"The new options for processing payments and downloading apps on iOS open new avenues for malware, fraud and scams, illicit and harmful content, and other privacy and security threats," Apple commented.
To counter those apparent avenues, Apple said software distributed via alternative app stores must still go through a vetting process, which includes scans for malware and human reviewers, and that these applications will have sheets of information about them, with screenshots, so that users are aware of what the software can and will do.
"The changes we're announcing today comply with the Digital Markets Act's requirements in the European Union, while helping to protect EU users from the unavoidable increased privacy and security threats this regulation brings," said Apple fellow Phil Schiller.
The DMA is designed to ensure so-called gatekeepers like Apple, who the EU believes have outsized market power and the ability to cut off third-party access to its products, maintain a degree of openness that ensures fair competition. Apple has fought against the designation, but today's announcements are a near-complete concession.
We've reached out to Apple to see if it plans to continue appealing its gatekeeper status, but didn't hear back.
Reduced fees for developers - well, most, anyways
While iOS users can expect third-party app stores and actual deep differentiation in their browsers, developers are getting features beyond just being able to use the iPhone's NFC hardware or ditching WebKit - they may benefit financially, too.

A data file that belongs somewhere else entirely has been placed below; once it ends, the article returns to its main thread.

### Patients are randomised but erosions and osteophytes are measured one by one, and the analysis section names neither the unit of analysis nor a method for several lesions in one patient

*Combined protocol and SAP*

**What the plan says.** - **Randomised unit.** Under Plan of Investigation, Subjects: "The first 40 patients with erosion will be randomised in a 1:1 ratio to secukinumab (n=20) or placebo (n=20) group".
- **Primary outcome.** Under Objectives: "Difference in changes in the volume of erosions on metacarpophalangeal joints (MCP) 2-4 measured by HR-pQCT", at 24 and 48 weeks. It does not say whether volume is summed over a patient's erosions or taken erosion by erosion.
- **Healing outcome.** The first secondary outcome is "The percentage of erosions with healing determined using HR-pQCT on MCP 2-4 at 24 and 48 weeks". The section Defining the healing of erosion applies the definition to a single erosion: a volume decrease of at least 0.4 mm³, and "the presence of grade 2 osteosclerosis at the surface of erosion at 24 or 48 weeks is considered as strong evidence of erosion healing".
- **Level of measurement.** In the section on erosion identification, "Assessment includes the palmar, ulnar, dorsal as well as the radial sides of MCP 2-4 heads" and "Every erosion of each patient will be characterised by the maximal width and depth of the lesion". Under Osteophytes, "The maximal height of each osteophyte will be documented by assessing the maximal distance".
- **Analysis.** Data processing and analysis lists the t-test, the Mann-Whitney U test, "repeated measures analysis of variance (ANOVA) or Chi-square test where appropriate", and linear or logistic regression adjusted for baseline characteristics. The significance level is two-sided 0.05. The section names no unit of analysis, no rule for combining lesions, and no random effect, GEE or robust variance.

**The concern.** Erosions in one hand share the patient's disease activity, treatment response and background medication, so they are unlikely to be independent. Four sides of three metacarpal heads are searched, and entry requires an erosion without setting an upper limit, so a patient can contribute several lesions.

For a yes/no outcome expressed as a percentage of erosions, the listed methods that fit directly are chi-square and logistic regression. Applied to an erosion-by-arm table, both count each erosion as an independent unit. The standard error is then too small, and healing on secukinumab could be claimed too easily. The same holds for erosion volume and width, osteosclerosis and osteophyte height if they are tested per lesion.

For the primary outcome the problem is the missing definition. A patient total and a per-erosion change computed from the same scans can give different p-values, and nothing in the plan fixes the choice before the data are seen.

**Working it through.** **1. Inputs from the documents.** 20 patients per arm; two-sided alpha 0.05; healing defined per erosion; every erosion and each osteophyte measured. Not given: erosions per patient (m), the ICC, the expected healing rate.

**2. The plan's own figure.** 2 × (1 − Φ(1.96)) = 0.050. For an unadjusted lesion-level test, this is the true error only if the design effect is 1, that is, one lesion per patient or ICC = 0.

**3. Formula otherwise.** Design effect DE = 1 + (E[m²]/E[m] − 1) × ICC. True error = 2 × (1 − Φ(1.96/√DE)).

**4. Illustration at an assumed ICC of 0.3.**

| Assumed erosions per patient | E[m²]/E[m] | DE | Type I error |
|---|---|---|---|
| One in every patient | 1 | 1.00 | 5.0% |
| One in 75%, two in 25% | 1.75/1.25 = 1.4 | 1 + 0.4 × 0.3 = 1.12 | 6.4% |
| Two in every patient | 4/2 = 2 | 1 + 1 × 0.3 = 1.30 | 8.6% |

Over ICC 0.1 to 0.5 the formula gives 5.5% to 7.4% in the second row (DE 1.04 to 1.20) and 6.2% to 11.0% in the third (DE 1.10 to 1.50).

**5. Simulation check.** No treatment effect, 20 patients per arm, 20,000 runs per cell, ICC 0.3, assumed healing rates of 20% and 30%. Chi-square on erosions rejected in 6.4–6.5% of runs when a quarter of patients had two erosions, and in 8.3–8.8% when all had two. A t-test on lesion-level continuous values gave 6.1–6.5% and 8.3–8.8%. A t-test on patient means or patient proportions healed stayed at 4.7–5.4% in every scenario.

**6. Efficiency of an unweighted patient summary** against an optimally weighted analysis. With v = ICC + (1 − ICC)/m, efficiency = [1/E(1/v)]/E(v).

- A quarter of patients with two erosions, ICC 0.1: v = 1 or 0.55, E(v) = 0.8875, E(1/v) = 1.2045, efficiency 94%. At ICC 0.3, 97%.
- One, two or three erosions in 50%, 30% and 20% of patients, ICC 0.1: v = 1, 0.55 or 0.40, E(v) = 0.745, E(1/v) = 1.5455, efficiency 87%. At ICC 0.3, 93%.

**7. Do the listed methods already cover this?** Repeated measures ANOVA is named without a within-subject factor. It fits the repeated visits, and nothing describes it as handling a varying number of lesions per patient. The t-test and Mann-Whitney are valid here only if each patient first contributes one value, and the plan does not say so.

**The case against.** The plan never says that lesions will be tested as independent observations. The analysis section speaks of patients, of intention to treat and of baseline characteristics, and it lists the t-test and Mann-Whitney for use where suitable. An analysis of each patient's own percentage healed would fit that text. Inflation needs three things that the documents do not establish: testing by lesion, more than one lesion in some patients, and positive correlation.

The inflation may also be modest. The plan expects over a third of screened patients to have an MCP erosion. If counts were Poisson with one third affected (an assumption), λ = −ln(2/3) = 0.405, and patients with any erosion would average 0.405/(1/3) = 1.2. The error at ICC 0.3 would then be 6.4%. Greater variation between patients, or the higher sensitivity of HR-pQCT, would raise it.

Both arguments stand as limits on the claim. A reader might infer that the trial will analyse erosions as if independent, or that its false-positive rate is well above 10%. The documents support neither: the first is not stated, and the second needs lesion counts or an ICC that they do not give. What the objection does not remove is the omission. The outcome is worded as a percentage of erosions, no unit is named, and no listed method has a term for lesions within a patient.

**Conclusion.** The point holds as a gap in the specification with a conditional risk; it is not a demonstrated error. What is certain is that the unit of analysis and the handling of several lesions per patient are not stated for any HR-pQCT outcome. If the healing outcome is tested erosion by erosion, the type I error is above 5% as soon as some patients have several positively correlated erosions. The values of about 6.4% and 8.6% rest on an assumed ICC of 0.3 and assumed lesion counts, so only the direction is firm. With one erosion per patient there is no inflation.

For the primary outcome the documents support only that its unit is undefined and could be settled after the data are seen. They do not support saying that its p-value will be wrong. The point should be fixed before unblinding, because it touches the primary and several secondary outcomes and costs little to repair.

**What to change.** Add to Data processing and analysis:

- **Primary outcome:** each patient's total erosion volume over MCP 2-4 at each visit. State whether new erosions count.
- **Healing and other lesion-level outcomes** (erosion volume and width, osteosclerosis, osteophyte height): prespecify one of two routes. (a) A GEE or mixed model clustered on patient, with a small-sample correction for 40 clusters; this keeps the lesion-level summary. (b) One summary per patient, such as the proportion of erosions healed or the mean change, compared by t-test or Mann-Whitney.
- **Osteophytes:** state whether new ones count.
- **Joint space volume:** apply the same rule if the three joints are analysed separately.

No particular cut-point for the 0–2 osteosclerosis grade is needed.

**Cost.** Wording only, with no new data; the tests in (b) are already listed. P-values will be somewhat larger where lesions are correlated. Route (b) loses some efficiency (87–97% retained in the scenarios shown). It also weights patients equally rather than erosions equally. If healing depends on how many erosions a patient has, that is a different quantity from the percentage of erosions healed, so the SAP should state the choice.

Apple is adding business terms to the EU version of iOS with 17.4 that will reduce commissions to 10 percent, or 17 percent "on transactions for digital goods and services." Developers who opt to use Apple's own payment processing services will have to fork over an additional three percent, but devs who choose to process payments inside their own apps, or link out to a website, won't have to pay an additional fee at all - a far more generous than the deal US devs are getting in the wake of the Apple v. Epic court fight.
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That doesn't mean Apple is giving up its ability to profit from its App Store, however. It's added a "core technology fee" that'll extract considerable revenue from app makers who sling a lot of code.
"For very high volume iOS apps distributed from the App Store and/or an alternative app marketplace, developers will pay €0.50 for each first annual install per year over a one million threshold," Apple said regarding the DMA changes.
"Apple estimates that less than one percent of developers would pay a Core Technology Fee on their EU apps," the iGiant added.
Yes, it's confusing. So much so that Apple has also published a fee calculator for EU developers.
As for folks outside Europe, sorry - these particular changes are't going to be available elsewhere.
"We're limiting these changes to the European Union because we're concerned about their impacts on the privacy and security of our users' experience — which remains our North Star," Apple said. "In the weeks and months ahead, we'll continue to engage with the European Commission, the developer community, and our EU users about their impacts." ®